MILWAUKEE — About a dozen demonstrators clustered outside the Wisconsin Center, the vacant shell of the Democratic National Convention — the physical host of a virtual assembly.
“Are those crickets?” a protester wondered during a lull in the megaphone chants.
Yes, they were crickets, audible in the distance at around 7 p.m. Wednesday — actual crickets. Cicadas too, and sea gulls, far-off sirens and the general white noise of a city at dusk.
This is what passes for spectacle in Milwaukee this week, in a pandemic-era pageant defined largely by what is not happening — at least here. Grim steel fences surround the arena, though it’s not clear what they’re protecting; supposedly a control room or studio of some kind inside.
Brigades of masked bike cops occasionally ride by in formation, adding to the mood of a dystopian fortress, fully prepared but with little to do.
“It’s like they’re in this netherworld that is not attached to the normal reality,” said Stephen Perlato, a “protest artist” in from Boulder, Colo. He held up one of his hand-painted collages — a kind of gun-and-bullet motif. “You know when someone has experienced shock or trauma? That is how this feels. People seem kind of stunned. It’s hard to put into words.”
He tried metaphors and borrowed one from Gov. Andrew Cuomo of New York. The coronavirus, Mr. Cuomo said in a virtual speech on Monday night of the convention, is a metaphor for a sickened country, ill-equipped to defend itself and invaded by an alien body. “So that’s what we have all around us,” Mr. Perlato said.
In normal times (how many sentences have begun that way lately?), delegates and donors and dignitaries would be streaming into the arena at this hour with their requisite funny decorated hats (never that “funny,” to be honest). And a state senator from, say, New Hampshire would be irate about being left out of some V.I.P. tent.
In normal times, these convention weeks have a certain build. You sense anticipation growing, from the procedural stuff on Monday to the keynote on Tuesday to the running mate and spouses and former presidents and, finally, the crescendo of Thursday night, when the presumptive standard-bearer sheds the “presumptive,” assumes the nomination and delivers the acceptance speech. Balloons drop; swirls of confetti and hot takes and parties ensue; and then it’s on to the next spectacle — the big rallies, the debates, the frenzied homestretch and the election itself.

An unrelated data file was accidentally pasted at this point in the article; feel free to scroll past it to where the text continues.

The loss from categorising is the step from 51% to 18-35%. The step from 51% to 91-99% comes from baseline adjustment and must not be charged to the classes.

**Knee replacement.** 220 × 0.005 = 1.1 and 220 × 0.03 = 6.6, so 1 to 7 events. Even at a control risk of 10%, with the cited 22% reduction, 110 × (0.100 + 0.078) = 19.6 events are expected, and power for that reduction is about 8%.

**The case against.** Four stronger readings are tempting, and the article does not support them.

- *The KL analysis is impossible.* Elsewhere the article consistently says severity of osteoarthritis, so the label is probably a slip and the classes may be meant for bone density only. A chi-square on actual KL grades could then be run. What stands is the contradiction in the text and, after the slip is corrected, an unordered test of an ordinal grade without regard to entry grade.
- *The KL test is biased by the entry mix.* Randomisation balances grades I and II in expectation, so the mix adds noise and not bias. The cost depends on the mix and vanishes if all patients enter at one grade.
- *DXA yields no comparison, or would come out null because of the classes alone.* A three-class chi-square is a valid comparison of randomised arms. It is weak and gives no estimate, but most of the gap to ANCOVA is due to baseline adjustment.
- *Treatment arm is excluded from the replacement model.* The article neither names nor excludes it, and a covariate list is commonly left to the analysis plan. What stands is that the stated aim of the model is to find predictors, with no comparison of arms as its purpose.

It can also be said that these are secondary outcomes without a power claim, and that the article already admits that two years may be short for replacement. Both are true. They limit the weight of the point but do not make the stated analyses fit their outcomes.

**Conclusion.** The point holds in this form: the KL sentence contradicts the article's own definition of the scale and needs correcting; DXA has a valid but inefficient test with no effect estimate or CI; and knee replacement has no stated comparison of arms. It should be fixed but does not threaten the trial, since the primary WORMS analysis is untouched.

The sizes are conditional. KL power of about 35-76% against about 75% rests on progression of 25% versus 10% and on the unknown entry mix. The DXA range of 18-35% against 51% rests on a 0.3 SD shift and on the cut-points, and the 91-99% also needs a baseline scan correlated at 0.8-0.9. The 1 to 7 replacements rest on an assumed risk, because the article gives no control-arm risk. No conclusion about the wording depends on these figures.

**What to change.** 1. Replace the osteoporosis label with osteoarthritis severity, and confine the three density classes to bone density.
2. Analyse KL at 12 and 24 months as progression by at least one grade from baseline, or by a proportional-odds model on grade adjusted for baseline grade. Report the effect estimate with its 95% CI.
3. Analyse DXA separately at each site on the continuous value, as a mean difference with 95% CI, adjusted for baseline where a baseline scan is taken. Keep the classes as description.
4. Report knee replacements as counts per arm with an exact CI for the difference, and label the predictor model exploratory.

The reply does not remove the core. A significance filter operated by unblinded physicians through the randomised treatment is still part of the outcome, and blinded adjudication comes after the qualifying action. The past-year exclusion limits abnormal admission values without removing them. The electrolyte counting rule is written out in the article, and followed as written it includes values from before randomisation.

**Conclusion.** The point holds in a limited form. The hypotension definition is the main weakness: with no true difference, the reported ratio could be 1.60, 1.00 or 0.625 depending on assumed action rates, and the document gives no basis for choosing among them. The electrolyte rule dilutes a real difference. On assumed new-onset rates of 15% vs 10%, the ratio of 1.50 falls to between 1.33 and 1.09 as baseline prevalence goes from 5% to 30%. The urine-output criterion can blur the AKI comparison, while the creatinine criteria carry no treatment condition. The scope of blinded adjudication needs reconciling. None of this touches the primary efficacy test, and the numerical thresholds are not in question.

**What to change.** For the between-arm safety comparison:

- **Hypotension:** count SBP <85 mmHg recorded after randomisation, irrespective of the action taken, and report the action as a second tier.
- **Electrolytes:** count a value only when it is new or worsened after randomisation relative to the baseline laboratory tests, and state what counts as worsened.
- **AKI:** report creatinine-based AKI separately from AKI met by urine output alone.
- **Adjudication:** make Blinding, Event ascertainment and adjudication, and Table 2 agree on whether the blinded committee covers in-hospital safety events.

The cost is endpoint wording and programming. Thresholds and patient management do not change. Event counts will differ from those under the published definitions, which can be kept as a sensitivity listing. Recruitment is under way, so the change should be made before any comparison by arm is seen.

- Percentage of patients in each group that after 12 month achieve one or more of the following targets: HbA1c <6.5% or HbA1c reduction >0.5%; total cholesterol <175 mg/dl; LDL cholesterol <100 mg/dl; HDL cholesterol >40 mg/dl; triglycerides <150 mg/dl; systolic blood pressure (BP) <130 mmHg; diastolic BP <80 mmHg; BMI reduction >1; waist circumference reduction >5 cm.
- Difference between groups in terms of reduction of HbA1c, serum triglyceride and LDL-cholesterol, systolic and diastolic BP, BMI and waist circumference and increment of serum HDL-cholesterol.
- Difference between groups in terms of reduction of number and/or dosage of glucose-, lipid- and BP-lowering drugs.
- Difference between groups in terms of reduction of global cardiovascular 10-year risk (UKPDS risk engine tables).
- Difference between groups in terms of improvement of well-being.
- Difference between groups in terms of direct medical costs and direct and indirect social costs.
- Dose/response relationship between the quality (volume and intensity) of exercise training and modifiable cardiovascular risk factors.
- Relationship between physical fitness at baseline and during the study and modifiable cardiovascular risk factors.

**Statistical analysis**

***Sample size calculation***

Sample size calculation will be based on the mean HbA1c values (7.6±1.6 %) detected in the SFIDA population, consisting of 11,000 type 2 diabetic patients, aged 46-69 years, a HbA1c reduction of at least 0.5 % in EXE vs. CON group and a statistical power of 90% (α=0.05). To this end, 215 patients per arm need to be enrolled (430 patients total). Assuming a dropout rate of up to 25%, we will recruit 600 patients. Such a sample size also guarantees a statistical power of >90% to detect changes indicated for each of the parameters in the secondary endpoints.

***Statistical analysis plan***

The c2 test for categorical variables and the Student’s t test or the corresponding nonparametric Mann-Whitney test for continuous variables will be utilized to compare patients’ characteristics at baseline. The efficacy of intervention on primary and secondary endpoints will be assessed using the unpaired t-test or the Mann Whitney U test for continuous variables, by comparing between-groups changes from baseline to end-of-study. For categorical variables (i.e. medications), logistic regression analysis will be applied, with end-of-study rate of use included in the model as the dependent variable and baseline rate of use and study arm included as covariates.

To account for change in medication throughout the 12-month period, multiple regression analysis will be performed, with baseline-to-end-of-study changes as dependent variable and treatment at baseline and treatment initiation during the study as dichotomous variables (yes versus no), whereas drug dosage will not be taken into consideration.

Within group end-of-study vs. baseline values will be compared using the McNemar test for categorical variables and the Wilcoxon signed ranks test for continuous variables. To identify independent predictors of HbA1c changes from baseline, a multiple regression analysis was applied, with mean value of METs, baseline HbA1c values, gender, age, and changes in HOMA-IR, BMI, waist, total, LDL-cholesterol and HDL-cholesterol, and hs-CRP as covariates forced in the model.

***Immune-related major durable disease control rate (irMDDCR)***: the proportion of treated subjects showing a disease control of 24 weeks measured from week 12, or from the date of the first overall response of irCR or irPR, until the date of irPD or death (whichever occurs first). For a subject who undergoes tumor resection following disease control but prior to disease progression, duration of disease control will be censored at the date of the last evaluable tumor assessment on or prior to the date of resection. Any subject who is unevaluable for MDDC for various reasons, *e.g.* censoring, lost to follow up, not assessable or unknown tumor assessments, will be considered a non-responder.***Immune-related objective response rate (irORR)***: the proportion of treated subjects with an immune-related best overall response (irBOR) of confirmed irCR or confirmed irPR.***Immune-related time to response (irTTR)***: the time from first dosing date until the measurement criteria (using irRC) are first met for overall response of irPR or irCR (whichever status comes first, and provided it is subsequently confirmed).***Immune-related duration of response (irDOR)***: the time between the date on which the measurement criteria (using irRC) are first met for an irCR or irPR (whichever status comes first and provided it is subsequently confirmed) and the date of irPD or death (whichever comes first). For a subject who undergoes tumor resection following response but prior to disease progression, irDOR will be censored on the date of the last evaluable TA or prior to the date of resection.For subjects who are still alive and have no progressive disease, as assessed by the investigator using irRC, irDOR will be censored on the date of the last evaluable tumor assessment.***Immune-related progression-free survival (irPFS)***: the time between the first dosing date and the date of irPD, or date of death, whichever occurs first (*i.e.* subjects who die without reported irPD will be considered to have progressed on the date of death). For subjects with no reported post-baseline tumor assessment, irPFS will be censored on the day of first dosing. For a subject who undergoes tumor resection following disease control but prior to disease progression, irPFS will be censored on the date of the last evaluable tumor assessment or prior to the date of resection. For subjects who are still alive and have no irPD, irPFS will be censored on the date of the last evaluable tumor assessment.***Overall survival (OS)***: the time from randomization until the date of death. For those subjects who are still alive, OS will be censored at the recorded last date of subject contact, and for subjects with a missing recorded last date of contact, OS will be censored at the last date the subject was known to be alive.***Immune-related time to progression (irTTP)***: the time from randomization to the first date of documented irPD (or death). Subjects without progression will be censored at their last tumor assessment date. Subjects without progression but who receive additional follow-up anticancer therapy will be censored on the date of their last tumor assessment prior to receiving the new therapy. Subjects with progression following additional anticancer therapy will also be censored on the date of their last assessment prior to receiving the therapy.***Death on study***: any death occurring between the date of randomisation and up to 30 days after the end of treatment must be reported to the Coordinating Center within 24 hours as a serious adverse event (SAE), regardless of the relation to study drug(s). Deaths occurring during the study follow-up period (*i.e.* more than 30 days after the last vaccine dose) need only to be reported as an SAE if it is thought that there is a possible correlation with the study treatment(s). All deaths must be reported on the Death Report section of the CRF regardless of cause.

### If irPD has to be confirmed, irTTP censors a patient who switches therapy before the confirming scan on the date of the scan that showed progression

But among all the other things lost to the pandemic — 170,000 lives, chief among them — America has been deprived of its accustomed spectacles and normal rhythms.
What are sports without spectators, graduating without graduations or party conventions without, well, parties?
And what happens when a city spends years and a fortune to become the center of the political universe only to become a metaphor for a locked-down nation?
Every convention presents its own set of lasting images and events, some instantly launched into history (Barack Obama’s keynote in Boston, 2004), some stunning (Mr. Obama’s attack on his successor Wednesday night) and others just quirky and subjective (my personal favorite — the former Treasury Secretary Robert Rubin falling into the Ritz Carlton pool during at happy hour in Charlotte, 2012).
Each gathering becomes known by its distinct mood and images. This year is no different, except that the moments occurred elsewhere. Here, it is absence, cancellation and silence — a kind of Zombie Convention
“I seem to be using the word ‘surreal’ a lot,” said Marty Brooks, the chief executive of the Wisconsin Center District in Milwaukee, which runs the convention center and many of the scheduled activities around the convention. The city was proud of its selection for the convention last year, but the months of preparation and excitement gave way to angst when the coronavirus came ashore.